Perhaps the most crucial task for any retailer is to convince consumers that they offer good value.
The standard tactic is to broadcast a constant stream of low prices or special offers. Supermarkets alone spend hundreds of millions to position themselves as offering the best value.
But is this the most effective approach? Our research suggests that broadcasting the same deal to everyone is wasteful and that a more tailored approach should be used instead.
ZenithOptimedia surveyed 1,004 nationally representative consumers. We showed the respondents the cost of three keenly priced items – avocados, chillies and crumpets – and asked them to rate these items from very good to very poor value.
The results and implications
When we split the data by regularity of purchase we saw an interesting pattern. Consumers can only recognise a bargain if they have bought that item, or one like it, before. 53% of category buyers thought the products were good value compared to 22% of non-buyers.
This wasn’t a binary division, there were shades of grey. The more regularly a shopper buys a particular category the more attuned they are to bargains. 58% of regular buyers thought the prices were a good deal.
This suggests that broadcast offers are ineffective. If you never buy chillies it’s hard to know if £1 or £10 a kilo is a fair price. A message about cheap chillies therefore can’t persuade non-buyers that the brand generally offers great value.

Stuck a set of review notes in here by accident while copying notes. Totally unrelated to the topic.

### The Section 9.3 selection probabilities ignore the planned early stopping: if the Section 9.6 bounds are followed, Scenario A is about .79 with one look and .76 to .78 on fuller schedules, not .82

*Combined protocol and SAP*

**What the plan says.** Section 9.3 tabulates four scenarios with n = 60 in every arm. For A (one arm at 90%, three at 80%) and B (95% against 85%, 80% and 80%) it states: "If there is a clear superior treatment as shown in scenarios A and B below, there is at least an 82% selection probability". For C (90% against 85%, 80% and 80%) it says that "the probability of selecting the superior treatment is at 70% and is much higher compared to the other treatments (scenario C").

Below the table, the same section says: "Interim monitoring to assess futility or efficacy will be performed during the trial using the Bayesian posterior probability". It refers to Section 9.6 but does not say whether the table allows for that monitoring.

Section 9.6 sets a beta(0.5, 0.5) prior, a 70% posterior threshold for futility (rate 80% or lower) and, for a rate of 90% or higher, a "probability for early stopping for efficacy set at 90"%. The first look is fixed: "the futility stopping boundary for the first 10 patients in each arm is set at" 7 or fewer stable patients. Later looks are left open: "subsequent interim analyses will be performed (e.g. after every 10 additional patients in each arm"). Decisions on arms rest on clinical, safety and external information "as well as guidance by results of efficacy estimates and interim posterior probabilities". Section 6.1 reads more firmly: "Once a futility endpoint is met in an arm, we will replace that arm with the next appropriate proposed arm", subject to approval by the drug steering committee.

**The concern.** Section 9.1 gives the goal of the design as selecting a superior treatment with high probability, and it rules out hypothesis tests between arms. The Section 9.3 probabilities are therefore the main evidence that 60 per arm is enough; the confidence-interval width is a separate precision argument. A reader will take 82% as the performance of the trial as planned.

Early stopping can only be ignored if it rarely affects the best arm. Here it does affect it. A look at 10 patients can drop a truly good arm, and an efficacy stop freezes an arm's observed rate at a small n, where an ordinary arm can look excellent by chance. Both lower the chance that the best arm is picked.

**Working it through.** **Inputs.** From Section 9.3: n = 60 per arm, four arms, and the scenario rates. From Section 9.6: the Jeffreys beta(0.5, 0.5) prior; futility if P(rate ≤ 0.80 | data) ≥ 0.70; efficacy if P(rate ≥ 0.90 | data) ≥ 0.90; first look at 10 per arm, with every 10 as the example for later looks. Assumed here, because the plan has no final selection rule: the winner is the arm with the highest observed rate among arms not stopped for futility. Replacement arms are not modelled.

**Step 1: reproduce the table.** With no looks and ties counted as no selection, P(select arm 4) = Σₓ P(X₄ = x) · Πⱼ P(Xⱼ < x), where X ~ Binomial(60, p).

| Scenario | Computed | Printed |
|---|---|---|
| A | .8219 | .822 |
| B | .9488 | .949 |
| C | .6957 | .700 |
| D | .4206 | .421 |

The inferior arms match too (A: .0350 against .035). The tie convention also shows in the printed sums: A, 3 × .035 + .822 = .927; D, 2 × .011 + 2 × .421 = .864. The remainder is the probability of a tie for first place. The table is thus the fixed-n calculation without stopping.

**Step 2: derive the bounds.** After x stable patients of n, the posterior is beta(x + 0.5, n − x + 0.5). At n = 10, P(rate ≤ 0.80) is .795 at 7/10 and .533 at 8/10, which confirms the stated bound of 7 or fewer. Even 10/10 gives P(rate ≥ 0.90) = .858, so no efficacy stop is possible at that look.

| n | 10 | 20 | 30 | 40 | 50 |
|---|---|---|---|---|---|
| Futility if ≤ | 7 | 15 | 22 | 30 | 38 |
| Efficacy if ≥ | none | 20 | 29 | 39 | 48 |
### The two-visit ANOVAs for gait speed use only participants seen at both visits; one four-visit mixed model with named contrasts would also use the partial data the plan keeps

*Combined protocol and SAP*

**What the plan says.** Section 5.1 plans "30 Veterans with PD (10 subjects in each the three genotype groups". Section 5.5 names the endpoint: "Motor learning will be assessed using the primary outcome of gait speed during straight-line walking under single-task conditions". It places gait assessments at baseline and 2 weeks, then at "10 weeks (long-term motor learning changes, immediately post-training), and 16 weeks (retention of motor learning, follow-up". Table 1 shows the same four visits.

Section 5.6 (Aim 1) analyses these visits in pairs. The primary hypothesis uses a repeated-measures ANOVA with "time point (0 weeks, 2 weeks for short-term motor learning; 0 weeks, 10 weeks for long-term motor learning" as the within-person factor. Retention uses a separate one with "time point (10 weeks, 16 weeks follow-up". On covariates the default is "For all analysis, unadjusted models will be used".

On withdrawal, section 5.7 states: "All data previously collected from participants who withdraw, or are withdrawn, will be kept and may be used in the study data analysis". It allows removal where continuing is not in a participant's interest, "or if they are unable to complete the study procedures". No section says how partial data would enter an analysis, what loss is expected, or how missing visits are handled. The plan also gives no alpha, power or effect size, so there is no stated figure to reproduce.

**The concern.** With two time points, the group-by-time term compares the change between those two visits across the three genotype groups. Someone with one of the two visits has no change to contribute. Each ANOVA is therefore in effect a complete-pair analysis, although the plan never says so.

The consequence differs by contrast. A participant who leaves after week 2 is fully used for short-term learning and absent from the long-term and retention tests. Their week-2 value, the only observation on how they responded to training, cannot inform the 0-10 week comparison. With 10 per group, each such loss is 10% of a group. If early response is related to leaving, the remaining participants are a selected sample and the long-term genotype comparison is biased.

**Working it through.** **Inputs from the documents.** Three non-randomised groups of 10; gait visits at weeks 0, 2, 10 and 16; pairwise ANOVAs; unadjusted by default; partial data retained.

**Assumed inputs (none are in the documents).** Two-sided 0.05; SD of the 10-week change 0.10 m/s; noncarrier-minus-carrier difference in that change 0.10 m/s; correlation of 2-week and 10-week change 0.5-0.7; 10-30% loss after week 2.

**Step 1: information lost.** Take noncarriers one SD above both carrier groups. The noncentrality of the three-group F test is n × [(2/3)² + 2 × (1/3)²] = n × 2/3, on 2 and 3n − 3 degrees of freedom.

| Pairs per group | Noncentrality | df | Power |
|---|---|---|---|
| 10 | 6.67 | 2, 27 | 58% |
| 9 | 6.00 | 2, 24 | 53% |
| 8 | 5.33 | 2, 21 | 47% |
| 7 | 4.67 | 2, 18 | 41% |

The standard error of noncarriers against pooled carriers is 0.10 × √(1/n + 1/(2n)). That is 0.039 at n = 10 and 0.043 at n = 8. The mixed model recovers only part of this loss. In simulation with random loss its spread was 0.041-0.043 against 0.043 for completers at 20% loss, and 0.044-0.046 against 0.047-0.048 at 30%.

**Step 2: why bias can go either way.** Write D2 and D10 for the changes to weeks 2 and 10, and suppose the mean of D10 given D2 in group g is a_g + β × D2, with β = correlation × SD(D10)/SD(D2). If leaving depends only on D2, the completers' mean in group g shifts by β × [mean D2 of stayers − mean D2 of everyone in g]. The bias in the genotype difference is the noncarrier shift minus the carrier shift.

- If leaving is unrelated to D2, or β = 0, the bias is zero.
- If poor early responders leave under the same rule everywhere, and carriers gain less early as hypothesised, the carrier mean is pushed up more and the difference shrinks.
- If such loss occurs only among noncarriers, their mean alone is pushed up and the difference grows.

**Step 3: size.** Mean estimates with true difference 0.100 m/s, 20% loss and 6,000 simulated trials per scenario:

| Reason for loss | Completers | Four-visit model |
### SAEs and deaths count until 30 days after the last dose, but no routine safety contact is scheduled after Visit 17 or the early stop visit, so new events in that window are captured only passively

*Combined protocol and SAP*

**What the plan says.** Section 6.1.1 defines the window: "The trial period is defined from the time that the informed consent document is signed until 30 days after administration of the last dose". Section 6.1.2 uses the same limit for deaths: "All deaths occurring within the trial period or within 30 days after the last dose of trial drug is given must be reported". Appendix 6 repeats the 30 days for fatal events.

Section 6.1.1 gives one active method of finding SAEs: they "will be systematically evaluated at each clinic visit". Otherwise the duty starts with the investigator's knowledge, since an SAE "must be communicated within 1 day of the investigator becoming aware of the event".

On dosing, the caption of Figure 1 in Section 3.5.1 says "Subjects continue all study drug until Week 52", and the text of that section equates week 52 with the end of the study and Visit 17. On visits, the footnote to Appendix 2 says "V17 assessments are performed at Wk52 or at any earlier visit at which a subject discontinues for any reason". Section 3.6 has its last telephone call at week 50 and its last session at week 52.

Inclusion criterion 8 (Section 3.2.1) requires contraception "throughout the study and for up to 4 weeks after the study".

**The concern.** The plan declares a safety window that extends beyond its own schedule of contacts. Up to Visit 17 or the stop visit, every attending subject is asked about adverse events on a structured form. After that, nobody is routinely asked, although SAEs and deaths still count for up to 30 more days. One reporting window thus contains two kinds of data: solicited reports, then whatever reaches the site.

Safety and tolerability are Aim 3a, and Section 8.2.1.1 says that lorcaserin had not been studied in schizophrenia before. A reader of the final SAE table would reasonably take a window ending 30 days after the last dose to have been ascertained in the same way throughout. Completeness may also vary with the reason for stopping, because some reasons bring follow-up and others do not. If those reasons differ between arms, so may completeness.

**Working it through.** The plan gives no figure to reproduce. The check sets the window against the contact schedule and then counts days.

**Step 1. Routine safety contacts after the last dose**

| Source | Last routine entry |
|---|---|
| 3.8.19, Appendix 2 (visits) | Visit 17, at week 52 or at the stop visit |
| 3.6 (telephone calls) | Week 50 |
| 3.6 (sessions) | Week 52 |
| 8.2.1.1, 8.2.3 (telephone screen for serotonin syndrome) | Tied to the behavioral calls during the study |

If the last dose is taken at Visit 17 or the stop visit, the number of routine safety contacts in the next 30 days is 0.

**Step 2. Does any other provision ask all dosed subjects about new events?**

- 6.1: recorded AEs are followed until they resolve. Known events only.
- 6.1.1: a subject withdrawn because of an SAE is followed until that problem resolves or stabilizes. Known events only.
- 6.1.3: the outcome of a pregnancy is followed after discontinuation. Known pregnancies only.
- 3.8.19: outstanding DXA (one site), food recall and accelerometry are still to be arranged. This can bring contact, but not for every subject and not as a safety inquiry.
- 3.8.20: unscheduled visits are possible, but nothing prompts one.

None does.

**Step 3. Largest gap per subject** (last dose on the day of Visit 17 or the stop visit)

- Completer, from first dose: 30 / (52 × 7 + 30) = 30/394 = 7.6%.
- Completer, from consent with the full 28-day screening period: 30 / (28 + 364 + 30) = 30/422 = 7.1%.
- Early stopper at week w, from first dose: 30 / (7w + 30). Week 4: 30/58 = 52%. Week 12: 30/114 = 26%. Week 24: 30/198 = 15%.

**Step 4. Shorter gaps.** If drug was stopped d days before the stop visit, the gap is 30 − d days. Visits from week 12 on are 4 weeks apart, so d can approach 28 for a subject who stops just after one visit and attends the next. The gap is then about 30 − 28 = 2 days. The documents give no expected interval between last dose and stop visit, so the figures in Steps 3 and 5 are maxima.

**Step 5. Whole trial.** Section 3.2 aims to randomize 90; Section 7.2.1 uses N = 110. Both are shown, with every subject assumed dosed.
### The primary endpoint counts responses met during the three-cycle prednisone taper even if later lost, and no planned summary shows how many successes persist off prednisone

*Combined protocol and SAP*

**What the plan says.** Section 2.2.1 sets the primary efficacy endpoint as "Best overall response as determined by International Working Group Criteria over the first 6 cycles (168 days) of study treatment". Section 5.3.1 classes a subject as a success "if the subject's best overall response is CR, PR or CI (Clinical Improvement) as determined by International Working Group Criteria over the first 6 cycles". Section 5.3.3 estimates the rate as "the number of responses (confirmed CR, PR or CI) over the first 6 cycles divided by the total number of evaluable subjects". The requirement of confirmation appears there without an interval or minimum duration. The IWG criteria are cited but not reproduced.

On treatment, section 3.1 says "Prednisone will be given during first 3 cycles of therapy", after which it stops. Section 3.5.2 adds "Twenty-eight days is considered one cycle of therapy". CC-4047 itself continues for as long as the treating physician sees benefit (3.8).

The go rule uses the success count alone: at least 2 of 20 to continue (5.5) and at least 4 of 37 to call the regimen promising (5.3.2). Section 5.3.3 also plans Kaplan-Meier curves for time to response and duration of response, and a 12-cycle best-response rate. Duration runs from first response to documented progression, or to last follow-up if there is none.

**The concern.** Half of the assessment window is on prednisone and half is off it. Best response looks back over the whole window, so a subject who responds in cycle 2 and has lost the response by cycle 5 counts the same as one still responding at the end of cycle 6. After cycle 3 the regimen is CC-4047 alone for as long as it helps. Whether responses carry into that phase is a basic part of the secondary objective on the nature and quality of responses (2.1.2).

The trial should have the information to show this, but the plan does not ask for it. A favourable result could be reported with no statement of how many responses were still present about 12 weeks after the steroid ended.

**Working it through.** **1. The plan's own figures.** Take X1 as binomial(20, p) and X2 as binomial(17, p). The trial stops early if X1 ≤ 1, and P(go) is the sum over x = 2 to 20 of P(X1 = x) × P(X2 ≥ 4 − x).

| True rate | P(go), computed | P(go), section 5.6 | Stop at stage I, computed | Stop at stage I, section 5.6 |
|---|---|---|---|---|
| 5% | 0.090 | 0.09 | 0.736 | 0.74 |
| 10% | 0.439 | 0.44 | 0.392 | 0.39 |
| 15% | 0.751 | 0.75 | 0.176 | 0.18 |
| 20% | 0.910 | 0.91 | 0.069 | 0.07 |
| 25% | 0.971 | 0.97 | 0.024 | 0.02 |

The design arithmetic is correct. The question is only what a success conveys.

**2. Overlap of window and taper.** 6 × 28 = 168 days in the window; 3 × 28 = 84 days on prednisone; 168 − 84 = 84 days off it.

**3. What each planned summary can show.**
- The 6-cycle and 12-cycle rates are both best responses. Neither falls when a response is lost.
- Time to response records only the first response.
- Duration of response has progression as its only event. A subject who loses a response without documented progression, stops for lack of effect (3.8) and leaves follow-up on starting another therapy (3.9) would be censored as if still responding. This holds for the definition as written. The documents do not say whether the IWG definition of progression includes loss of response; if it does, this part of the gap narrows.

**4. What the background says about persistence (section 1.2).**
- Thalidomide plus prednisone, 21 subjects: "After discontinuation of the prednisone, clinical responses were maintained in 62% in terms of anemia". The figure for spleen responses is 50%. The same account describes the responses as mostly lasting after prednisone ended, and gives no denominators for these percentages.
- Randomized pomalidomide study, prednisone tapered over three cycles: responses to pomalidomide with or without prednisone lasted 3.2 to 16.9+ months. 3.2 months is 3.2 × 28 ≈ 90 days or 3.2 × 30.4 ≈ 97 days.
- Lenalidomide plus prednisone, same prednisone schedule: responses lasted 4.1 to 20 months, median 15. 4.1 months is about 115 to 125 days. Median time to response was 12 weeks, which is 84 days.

Yet brands persist in broadcasting messages to all and sundry. It would be better for them to use the wealth of digital data at their disposal to segment their audience by behaviour and serve tailored messages to each group.
Many retailers already personalise their direct communications. The opportunity is to extend this type of tailoring to all digital messages aimed at creating a perception of good value.
However, the experience of brands that have precisely targeted their direct mail offers is instructive.
Target, the US retailer, has been held up as an example of the dangers of personalising messages. Famously, as featured in Charles Duhigg's The Power of Habit, Target angered a father when they sent offers for pregnancy related products to his teenage daughter before she’d even admitted she was pregnant.
What’s less well known, and more interesting, is how Target reacted. After the incident they began including highly tailored and broadcast offers together in their mailings to avoid looking creepy.
This realisation, that too much of a good thing can be damaging is a lesson many brands could profit from.
Richard Shotton is head of insight at ZenithOptimedia